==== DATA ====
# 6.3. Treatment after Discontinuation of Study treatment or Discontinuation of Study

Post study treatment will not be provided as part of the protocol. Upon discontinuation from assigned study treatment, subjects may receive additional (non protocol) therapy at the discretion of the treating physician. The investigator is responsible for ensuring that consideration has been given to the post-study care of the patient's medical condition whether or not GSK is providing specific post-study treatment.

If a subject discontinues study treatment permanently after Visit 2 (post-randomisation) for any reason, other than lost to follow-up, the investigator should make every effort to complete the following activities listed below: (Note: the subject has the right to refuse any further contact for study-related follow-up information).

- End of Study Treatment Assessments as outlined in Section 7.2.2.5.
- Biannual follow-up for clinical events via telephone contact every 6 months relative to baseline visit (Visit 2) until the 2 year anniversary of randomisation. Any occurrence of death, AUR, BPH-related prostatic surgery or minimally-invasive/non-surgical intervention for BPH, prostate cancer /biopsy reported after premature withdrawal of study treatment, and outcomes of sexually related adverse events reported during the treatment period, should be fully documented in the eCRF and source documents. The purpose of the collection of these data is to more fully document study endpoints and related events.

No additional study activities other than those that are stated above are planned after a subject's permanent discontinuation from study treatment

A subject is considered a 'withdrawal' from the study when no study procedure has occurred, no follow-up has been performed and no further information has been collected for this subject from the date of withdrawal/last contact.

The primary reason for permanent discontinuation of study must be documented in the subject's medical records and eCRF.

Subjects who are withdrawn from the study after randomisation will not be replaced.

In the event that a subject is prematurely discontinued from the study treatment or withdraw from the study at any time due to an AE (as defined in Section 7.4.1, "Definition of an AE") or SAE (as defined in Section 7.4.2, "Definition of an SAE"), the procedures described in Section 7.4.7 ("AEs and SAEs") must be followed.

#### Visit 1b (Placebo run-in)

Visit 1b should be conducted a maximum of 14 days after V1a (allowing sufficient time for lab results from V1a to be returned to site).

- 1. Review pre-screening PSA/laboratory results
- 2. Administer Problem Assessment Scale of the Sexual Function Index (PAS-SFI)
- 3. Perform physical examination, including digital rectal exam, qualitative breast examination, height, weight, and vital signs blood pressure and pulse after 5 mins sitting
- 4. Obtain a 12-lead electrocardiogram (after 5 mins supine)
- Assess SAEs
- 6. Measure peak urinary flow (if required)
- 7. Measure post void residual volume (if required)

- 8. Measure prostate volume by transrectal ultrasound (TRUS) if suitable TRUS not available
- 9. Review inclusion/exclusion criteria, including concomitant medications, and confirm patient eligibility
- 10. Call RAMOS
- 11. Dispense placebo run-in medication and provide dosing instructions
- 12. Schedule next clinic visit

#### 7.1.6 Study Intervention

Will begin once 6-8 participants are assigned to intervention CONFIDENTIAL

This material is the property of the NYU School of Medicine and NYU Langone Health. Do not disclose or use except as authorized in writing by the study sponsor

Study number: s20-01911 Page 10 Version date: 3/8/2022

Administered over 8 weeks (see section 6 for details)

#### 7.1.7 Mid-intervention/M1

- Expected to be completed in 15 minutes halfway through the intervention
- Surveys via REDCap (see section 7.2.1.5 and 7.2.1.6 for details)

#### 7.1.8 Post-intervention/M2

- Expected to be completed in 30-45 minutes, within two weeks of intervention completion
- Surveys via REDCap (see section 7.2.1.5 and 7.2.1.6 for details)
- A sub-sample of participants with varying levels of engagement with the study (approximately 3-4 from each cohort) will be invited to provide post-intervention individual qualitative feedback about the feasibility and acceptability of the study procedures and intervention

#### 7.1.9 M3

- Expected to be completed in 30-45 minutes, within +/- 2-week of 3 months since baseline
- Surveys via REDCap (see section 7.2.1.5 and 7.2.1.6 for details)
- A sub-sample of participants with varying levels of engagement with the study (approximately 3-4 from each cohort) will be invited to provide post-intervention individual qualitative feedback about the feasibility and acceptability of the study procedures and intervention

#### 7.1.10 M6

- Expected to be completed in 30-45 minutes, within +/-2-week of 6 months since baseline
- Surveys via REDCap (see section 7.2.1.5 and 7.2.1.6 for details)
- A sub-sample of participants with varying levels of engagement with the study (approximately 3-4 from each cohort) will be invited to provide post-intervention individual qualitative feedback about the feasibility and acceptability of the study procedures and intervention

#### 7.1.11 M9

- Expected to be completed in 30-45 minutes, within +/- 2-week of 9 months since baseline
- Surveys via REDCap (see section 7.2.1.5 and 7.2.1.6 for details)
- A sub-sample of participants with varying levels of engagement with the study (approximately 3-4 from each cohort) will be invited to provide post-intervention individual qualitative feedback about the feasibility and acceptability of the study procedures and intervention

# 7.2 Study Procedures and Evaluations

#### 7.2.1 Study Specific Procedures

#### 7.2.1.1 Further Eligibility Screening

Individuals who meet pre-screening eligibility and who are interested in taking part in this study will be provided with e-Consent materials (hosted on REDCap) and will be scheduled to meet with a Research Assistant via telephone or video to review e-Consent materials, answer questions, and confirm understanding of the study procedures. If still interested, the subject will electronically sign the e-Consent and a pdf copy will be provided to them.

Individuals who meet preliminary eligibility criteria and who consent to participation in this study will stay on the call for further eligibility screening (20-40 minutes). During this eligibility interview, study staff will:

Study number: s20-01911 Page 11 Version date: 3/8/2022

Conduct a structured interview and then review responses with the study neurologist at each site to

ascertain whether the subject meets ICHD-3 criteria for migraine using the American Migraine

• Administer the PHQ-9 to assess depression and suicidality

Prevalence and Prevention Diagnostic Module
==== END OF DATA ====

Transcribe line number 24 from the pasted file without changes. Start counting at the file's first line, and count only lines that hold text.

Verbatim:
- 12. Schedule next clinic visit